Organization Structures

Organization Structures

How you legally structure your business affects your tax status and your liability. It has a major impact on how investors, banks, and credit unions perceive your worth. So taking the time to investigate your choices makes sense.

Changing from one structure to another after you’ve been in business awhile is possible, but there is paperwork and legal tasks to perform. These tasks may include transferring licenses and permits, dissolving the entity, registering with local and state agencies, and notifying the IRS, banks, credit unions, and vendors. Plus, you might need to hire an accountant and lawyer to ensure the change properly executed.

Here is a look at the most common ways to structure your business and their ramifications.

Types of Organizational Structures

In the United States, there are four main types of business structures:

  • Sole proprietorship
  • Partnership
  • Limited liability, or LLC
  • Corporation

Each has its pros and cons.

Sole Proprietorship

A sole proprietorship is the way many small businesses start because it is simple to get started. As the owner, it gives you complete control over the operations of the business. Many home-based businesses and one-person consultancies choose this, as well as small shops and retail and service-based firms.

With a sole proprietorship, you need to keep your records and pay the IRS with self-employment taxes. To reduce the burden of once a year tax payment, you can spread it out in four equal payments throughout the year, using estimated tax as your basis.

This structure does have limitations. You are afforded no safety net for liability, debt, and financial obligations, so your personal assets are at risk.

However, it has tax advantages, especially helpful in the early days of a business. You can use your business losses to offset other income since everything is reported on your personal tax return.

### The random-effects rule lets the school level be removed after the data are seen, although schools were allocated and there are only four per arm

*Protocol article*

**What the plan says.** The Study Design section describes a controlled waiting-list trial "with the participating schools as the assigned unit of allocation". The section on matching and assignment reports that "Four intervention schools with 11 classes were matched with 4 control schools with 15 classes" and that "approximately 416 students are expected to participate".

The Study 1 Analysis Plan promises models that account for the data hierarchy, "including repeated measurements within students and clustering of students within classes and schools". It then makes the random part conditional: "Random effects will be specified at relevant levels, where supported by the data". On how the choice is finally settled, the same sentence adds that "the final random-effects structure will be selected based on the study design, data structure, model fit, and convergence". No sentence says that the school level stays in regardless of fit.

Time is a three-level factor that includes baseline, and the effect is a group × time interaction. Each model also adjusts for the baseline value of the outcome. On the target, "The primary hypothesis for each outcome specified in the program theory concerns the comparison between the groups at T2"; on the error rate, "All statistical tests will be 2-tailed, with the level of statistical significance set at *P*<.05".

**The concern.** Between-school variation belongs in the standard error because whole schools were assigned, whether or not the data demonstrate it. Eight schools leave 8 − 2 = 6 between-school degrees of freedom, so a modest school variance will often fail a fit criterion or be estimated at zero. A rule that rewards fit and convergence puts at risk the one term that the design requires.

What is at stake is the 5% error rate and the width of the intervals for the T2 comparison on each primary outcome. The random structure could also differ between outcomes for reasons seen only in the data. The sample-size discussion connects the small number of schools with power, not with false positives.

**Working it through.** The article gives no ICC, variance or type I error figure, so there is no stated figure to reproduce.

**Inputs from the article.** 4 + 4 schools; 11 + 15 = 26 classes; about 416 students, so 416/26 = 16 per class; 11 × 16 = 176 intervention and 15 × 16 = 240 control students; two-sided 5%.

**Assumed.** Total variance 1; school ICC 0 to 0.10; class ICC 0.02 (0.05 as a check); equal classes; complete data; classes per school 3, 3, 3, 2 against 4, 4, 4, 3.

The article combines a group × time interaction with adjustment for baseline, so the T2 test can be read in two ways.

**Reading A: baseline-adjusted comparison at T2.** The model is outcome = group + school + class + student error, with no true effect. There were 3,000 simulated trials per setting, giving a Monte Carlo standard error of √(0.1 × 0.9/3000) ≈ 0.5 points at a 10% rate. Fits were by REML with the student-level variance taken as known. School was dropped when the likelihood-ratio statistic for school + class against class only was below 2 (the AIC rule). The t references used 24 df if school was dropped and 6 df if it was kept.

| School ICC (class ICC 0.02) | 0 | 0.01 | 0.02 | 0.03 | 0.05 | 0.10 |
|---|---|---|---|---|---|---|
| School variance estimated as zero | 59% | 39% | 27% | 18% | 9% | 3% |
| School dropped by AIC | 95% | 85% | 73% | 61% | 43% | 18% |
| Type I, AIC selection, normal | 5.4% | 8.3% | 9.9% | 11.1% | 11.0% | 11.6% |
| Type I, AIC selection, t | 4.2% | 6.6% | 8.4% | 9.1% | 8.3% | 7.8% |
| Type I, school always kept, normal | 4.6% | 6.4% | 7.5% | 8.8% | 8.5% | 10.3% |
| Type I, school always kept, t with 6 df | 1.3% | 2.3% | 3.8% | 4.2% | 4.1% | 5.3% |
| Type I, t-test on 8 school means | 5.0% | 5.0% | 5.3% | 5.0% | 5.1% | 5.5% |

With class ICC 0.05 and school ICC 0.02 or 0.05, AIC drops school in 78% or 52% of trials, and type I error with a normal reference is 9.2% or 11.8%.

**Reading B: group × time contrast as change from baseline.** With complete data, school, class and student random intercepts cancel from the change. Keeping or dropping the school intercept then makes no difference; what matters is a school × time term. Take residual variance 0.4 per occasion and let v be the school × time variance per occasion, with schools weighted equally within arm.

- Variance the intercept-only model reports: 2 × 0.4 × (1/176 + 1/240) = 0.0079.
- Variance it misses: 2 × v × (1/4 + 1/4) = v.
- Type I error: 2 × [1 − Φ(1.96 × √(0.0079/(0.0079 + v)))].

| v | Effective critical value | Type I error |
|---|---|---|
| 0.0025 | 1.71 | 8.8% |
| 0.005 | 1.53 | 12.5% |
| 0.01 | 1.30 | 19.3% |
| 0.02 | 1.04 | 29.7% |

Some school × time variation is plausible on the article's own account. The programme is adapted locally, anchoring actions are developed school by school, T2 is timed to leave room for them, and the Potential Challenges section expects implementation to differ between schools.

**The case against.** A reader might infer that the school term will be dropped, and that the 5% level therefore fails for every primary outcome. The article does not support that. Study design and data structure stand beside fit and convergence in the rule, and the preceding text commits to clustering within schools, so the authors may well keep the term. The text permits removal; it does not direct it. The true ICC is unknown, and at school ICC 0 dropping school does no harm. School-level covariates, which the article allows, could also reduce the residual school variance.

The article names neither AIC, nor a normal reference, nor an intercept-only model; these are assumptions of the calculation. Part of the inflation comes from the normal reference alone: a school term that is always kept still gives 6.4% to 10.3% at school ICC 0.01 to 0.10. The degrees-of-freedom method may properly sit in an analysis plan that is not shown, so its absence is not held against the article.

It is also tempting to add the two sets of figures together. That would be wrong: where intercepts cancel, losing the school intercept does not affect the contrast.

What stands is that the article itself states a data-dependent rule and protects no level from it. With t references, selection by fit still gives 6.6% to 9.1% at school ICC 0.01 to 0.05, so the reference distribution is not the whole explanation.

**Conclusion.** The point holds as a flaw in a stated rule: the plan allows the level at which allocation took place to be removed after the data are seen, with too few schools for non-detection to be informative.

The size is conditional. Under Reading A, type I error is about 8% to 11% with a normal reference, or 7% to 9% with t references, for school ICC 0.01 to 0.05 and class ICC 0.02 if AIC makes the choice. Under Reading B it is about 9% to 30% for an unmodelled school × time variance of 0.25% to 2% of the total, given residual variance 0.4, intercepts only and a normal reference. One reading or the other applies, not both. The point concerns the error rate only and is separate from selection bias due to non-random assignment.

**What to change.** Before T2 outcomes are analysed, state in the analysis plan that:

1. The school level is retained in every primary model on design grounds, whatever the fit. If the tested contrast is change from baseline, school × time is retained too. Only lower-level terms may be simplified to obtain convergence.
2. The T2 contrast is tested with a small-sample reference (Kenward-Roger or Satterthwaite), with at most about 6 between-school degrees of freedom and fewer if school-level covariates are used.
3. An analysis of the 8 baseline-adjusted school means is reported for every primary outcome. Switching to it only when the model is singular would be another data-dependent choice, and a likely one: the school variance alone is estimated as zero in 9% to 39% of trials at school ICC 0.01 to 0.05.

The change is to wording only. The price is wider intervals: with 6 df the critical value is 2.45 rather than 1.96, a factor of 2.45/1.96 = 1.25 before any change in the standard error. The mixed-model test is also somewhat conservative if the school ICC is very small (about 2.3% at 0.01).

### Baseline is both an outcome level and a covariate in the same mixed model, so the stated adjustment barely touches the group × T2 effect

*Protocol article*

Partnership

If you join up with a colleague to put together a business, your organizational structure is the partnership. There can be two or more people in the partnership, each with an equal share of both the net profits and the net losses.

Each partner reports his income on his personal IRS tax form and pays self-employment taxes. If the partnership gets sued, each partner is personally liable for debt and obligations, as well as the actions of each of the other partners.

LLCs and S Corps

Both LLCs and S Corps are hybrids of the corporation form of organizational structuring. A corporation is the most complex of all the types. Its biggest advantage is that any liabilities and obligations get borne by the corporation, not the individual owner. Corporations are taxed as separate legal entities at specific corporate tax rates. Individual states regulate corporations.

Limited liability corporations have become popular because they offer some protection in liability cases, as the name implies, just like a corporate structure does. With an LLC, even if you are the sole person in the business, you are viewed as a member of the company, not the owner. Some LLCs are partnerships.

With an LLC, both earnings and losses are passed through to the person who owns the business, who then includes them on their personal tax return.

Subchapter S corporations, usually called S corps, can pass both losses and income on to their shareholders. This gives them a legal avenue to avoid paying federal income taxes, eliminating the chance of double taxation of the profits of the corporation.

It is wise to ask an accountant or lawyer for input as to which structure will work best for your business and the future you envision for it. As your business grows and its needs change, rest assured though that your business structure can most likely be altered to meet these changes. Many startup businesses begin as a sole proprietorship or partnership and grow into an LLC or corporation.